On Becoming Bionic

On November 25, 2014 I become bionic. Well, at least my hip becomes bionic. My right hip to be specific.

I have had arthritis in my hip for quite some time but haven’t had issues until about 18 months ago when it finally inserted itself into my running life. It has progressed since then. To the point that I have opted to have hip replacement surgery. I’m bone on bone right now and it is now impacting my walking in general.

I started this post to talk about what remedies I tried and what worked and didn’t. But after reading my lists and comments, I felt I was not giving much more than you can find in hundreds of articles. I will tell you this, though.  If you want to prevent deterioration, you need to respect your diet, hydrate and move with energy. When you exercise, find good form. Focus on it. We no longer live in a world where we learn good form from birth. Remember, good form is always, always simple.

Sorry. I couldn’t help preaching a little.

For the record, here is an iPhone shot of the photocopy of the X-ray of my right hip.

My Right Hip

My Right Hip

As I walked the path of this post my muse kept prodding me. Telling me what I was writing was well done but not the right subject. So I had to go into the series of why’s. In good writing if you hit a point where you are not sure about your plot or characters you need to ask yourself why? And then ask it again and again until you get the real reason.

What was it about this post that I really wanted to say? I was diverting my mind by talking facts. Facts about arthritis and facts about evolution and proper running form and a bunch of diversions. And I never hit the nail on the head until I asked why for the fifth time. That is usually the max number of asks you have to go through to get to the root.

What I really wanted to talk about is fear and disappointment.

I’ve only had one operation/hospital stay in my entire life. At 13 I had a tonsillectomy and was overnight for a day. Outside of a common cold or the flu, I really don’t get sick much. This arthritis thing is a first real surgery I have ever faced. That has me a little worried, evne though I know I am in good hands. And the fact that my body has broken bothers me to the point where I have to distract the personal blaming of myself with finding facts that help me cope.

With computer assisted accuracy a high tech ceramic joint will be mated with a specialized plastic sleeve to replace my joint. It will take me a few days to get marginally mobile and a few weeks to get to about 80%. I’ve heard nothing but positive stuff about this particular procedure.

Nonetheless, it is a replacement part. They are never as good as the OEM piece of equipment it is replacing. Even with all of our fantastic technology and laser guided incisions, we can not duplicate the durability and adaptability of our bones, cartilage and muscle. And that is why I am reluctant to let go of a part of me. The replacement parts are good for 40 years, but the OEM parts, given regular exercise and maintenance, will last a century and then some. I was taking this personally. The fact that I couldn’t fix myself.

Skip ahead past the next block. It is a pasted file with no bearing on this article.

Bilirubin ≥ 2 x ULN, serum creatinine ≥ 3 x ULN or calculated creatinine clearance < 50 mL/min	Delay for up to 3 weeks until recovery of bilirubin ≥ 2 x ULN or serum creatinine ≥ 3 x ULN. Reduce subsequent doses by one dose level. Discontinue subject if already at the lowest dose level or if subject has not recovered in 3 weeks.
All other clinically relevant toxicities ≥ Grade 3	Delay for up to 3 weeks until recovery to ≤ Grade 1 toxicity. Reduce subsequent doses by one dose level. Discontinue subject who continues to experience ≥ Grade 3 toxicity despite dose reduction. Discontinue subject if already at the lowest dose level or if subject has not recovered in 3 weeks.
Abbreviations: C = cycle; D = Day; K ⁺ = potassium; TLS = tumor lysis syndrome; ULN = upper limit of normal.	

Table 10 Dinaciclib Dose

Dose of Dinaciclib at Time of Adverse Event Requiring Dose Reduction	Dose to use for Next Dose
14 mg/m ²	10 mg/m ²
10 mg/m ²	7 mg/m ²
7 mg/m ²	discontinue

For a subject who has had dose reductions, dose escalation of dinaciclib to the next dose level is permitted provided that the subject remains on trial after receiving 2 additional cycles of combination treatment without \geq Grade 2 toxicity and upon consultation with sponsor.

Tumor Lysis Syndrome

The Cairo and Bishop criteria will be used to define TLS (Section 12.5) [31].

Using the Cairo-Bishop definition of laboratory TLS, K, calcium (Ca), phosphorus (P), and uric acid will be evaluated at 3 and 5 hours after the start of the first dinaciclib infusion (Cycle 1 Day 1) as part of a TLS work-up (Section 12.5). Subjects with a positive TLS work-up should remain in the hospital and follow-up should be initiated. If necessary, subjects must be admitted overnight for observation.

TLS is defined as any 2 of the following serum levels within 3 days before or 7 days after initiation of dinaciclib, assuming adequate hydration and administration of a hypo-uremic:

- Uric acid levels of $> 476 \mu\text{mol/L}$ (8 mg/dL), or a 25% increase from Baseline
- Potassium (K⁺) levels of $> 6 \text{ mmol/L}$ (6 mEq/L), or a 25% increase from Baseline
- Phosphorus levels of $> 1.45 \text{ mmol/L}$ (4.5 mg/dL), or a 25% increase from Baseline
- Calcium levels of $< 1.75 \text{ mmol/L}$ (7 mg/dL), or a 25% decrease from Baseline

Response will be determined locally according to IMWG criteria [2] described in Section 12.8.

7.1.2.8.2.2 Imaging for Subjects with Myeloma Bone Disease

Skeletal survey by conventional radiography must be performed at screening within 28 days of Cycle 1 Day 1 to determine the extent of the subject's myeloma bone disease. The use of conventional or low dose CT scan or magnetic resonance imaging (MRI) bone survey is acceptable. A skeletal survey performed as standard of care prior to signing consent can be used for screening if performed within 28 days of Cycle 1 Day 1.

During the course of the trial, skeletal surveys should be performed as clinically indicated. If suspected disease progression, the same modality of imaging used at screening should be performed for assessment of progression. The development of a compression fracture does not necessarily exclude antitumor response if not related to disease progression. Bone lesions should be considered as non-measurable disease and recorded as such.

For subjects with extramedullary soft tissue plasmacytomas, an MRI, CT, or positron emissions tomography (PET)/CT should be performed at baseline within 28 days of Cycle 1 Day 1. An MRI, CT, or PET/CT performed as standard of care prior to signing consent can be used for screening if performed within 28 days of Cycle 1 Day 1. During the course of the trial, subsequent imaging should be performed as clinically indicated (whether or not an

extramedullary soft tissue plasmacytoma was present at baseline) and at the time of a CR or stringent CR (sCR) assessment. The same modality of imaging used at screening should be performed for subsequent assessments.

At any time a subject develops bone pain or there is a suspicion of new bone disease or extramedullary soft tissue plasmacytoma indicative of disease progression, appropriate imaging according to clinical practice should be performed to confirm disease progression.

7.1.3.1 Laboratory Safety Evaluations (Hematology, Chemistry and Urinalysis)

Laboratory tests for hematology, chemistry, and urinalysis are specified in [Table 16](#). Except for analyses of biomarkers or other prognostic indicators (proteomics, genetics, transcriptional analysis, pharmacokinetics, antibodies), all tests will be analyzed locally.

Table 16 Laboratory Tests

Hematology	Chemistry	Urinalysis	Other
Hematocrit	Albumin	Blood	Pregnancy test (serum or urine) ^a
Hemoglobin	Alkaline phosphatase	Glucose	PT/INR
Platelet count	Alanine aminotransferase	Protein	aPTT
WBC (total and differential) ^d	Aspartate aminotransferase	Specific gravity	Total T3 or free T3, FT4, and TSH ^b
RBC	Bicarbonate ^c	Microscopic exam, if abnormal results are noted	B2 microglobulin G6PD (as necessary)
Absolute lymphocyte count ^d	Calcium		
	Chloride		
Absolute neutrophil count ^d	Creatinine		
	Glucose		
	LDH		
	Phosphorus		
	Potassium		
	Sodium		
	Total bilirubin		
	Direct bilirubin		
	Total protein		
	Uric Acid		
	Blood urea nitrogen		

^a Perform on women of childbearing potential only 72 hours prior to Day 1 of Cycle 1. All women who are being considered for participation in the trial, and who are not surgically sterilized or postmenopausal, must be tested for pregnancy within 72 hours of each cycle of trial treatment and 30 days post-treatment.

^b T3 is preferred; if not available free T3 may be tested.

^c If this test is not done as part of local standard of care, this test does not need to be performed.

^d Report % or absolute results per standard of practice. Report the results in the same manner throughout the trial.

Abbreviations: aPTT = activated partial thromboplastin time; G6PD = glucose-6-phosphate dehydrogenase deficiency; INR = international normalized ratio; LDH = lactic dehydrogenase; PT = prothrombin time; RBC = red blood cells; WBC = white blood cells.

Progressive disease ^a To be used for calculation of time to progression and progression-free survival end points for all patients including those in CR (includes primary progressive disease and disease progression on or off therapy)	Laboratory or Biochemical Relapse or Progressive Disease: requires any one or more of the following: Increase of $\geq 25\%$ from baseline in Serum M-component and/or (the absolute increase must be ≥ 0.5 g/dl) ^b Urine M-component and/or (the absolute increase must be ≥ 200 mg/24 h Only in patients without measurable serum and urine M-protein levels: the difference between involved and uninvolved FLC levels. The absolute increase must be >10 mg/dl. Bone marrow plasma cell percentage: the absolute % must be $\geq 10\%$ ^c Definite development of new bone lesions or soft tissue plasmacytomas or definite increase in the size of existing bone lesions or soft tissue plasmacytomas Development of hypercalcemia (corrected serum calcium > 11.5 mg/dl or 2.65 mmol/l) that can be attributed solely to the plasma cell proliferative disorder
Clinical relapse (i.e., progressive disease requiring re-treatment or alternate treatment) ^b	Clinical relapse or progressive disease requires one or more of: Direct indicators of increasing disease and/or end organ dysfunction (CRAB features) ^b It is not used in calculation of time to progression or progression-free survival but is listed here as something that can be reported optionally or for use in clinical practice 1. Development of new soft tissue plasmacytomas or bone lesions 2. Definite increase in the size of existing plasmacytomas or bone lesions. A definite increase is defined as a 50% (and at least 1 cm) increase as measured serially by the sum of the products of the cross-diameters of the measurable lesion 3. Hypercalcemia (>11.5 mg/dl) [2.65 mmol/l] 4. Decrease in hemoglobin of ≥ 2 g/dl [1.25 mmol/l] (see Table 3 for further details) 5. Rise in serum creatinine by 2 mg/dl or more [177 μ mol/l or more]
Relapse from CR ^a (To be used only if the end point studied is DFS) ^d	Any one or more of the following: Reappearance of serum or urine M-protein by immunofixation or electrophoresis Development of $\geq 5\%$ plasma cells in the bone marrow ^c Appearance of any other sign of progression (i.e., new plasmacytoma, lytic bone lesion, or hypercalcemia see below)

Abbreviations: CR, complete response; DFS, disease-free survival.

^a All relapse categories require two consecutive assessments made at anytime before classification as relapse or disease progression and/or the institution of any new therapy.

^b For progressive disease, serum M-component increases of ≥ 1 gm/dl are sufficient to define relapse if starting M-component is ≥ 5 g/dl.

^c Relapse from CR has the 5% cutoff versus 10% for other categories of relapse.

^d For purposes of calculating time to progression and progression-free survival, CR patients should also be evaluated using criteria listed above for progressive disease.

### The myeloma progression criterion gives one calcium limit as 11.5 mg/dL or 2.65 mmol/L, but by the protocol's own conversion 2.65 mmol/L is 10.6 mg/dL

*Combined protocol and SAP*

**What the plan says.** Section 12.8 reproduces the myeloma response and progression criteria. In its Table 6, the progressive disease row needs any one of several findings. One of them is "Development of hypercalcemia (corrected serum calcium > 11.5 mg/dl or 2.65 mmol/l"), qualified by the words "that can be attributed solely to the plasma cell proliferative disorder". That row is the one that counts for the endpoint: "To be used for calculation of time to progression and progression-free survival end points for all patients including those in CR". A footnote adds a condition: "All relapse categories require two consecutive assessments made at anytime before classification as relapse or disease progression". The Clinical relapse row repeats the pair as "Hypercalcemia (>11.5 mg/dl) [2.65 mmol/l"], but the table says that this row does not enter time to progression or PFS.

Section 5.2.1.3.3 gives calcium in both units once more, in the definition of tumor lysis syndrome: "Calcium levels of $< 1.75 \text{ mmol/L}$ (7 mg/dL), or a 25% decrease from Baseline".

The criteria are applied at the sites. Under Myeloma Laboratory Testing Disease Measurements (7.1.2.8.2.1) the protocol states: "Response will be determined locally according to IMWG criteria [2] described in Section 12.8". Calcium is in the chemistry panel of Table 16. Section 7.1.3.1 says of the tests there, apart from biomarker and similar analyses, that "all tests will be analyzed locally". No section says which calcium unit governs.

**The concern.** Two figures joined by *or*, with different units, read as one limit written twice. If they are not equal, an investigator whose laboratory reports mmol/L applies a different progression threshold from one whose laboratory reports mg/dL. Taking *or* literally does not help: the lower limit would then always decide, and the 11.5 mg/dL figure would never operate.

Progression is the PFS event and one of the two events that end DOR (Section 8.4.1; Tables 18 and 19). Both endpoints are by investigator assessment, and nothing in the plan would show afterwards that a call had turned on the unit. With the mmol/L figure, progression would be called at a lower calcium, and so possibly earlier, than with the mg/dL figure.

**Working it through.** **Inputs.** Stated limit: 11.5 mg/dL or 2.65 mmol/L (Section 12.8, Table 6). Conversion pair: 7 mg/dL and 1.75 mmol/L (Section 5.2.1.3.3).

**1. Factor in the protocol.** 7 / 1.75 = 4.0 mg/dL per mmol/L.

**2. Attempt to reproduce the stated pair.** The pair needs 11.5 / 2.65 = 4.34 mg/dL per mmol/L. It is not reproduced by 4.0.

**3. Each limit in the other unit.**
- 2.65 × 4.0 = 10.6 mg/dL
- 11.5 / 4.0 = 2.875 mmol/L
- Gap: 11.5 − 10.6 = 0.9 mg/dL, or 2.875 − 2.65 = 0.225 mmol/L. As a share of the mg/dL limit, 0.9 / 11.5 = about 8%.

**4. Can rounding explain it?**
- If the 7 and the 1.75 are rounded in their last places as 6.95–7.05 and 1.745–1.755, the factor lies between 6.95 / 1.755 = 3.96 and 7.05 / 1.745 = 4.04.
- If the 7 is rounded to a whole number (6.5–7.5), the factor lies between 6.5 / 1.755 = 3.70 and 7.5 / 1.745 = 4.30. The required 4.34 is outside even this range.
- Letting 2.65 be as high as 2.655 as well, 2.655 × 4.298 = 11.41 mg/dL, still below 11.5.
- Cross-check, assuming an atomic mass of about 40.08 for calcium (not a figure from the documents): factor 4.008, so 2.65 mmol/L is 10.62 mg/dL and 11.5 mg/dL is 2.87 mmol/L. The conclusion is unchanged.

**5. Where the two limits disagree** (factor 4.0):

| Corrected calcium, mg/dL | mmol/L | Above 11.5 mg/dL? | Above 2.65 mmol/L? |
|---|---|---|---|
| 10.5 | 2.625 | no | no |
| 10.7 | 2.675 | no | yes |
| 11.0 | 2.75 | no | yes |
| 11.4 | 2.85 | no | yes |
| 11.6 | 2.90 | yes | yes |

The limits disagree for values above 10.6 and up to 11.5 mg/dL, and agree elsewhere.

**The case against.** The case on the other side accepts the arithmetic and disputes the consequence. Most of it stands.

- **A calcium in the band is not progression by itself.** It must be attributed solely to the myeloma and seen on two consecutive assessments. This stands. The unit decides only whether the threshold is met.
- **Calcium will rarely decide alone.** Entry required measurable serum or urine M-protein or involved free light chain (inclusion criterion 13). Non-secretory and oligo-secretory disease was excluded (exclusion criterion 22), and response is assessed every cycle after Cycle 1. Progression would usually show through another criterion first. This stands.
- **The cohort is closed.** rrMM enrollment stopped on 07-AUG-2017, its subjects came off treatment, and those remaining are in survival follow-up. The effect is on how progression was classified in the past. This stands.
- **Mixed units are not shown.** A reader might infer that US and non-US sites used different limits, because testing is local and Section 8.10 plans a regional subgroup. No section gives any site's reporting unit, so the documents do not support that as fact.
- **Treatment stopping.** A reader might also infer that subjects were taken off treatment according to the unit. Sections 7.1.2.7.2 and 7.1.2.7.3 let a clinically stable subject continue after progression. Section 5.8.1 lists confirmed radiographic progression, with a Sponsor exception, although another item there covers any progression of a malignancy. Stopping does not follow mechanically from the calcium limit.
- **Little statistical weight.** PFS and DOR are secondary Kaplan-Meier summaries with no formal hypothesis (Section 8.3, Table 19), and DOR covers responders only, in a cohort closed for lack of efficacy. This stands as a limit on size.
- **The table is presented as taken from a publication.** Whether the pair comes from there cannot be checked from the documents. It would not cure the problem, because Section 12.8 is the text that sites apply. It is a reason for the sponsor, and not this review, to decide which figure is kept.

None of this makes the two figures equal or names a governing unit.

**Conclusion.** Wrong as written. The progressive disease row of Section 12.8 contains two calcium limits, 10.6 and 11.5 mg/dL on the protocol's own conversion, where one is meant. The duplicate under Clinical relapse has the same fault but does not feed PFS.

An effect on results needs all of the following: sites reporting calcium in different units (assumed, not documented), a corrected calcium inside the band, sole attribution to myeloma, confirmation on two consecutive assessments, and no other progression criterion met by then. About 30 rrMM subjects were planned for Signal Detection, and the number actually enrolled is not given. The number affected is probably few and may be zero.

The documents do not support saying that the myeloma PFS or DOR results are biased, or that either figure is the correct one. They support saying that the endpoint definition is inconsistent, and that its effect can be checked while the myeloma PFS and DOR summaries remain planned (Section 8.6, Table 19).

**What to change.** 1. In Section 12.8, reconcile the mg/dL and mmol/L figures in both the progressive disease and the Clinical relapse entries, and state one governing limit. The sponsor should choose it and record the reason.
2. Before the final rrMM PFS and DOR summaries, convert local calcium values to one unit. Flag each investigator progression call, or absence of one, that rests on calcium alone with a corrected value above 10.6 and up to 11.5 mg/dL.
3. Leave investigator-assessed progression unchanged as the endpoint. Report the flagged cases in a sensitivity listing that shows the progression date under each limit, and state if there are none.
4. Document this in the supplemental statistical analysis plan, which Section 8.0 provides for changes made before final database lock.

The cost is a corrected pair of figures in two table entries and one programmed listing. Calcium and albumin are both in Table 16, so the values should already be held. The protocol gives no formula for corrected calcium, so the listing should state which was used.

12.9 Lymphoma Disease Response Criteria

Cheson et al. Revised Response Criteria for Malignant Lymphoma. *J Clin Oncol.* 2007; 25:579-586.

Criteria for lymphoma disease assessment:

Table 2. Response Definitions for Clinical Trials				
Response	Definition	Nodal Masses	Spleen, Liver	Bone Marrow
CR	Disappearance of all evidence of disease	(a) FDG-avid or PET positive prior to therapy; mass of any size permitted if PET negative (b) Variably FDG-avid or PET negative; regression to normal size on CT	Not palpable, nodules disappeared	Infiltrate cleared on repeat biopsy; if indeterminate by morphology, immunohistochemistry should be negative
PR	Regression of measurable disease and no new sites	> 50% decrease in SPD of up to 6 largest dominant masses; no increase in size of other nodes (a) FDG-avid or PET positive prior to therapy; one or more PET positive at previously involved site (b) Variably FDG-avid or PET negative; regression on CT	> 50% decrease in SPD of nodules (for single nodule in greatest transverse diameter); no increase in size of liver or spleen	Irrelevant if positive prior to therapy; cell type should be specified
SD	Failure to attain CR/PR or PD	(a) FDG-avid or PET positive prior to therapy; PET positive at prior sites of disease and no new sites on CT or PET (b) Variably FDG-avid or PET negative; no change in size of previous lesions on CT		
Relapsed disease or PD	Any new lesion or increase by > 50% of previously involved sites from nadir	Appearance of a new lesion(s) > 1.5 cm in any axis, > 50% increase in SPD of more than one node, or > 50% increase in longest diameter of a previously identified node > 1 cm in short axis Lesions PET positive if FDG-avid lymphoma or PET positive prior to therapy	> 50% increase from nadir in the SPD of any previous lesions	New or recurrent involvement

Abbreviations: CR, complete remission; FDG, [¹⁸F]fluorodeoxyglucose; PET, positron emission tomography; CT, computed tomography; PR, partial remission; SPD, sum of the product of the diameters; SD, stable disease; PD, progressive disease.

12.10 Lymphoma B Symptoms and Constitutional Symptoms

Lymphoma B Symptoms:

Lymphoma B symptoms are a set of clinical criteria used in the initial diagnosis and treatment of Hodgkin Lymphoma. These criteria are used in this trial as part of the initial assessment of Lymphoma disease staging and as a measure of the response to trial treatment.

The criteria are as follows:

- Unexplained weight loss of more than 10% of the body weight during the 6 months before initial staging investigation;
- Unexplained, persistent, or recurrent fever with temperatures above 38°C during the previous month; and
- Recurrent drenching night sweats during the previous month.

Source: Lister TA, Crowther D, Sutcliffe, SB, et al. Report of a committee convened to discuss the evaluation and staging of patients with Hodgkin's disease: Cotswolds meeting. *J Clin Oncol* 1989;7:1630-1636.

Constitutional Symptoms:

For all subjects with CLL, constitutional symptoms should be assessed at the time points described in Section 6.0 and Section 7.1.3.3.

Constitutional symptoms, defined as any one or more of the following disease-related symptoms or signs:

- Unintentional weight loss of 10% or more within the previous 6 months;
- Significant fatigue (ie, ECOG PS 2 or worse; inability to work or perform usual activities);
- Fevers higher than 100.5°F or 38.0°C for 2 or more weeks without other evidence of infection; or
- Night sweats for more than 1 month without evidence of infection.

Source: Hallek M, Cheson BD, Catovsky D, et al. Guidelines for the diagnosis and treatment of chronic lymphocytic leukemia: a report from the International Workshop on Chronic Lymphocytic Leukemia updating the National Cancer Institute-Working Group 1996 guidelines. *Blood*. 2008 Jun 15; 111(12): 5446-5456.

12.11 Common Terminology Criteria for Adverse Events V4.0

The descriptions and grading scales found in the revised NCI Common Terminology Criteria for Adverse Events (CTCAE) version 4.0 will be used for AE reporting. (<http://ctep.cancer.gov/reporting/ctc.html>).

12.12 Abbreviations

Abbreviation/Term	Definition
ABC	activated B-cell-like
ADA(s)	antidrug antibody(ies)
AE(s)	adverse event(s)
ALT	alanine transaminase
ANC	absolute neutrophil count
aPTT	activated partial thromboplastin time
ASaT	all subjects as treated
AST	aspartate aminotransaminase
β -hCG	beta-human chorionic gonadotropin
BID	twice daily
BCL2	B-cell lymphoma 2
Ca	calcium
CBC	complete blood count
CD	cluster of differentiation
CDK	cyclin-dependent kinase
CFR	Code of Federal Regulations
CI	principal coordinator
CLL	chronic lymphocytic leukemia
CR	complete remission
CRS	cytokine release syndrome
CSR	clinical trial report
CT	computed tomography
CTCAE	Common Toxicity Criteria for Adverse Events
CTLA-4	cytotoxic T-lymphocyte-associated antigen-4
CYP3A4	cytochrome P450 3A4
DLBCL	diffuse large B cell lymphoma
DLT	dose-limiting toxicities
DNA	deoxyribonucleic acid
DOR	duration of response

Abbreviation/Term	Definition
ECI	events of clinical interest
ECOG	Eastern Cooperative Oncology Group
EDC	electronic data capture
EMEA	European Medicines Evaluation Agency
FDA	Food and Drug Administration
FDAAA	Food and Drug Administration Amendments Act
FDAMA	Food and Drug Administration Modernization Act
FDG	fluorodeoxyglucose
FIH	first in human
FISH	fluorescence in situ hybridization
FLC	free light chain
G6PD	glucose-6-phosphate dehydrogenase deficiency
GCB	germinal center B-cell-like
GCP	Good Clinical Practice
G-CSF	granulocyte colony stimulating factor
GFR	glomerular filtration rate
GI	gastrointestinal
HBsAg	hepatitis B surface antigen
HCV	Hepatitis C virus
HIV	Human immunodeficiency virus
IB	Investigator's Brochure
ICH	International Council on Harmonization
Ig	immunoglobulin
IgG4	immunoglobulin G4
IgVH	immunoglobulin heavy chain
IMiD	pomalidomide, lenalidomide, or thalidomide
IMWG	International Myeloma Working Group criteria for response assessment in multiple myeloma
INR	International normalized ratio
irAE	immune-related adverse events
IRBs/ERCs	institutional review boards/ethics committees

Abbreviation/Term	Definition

Now, I am realizing that it is what it is and I am actually looking forward to getting past this. What helped me a lot in getting perspective was the single truth I got from one of the four orthopedic specialists I visited. When I asked “What caused the arthritis?” He said, “We don’t know.”

Just about everyone gets it and it really has nothing to do with age as a cause. Many people have it and they don’t even know.

As a corollary he told me something else. The latest studies of people who have had replacements for longer than a decade show that you don’t have to cut back on activities. He suggested that I follow the physical therapy, keep active, and live the life that makes me happy. “Why else do the surgery?,” he asked. That made me smile. And it got me over that sense of personal failure. There was a light at the end of the hip joint. He put it in perspective saying that I’m getting the latest technology and if something wears out 10 or 20 years down the road there will be even better technology and procedures. He’s right. Since there are over 300,000 hip replacements a year, it is an industry that gets investment and focus.

So, I am going to be a bionic hipster and am looking forward to it.  Actually, I am looking forward to getting back to a normal life with a balance of running, cycling, playing with the kids, acting like a kid and not feeling limited. That is a pretty good outlook if you ask me.

Sorry that it has been a while since my last post here, but it has taken me time to come to realize what I am really feeling. Thanks for listening. As always, I am anxious to hear what your comments.

Run free. Run smooth and easy.


3 thoughts on “On Becoming Bionic

  1. That is the right attitude to have! I’m sure you’ll be able to do more of what you love when you become a bionic hipster. Best of luck with the surgery! Also, what are your tips on running form?

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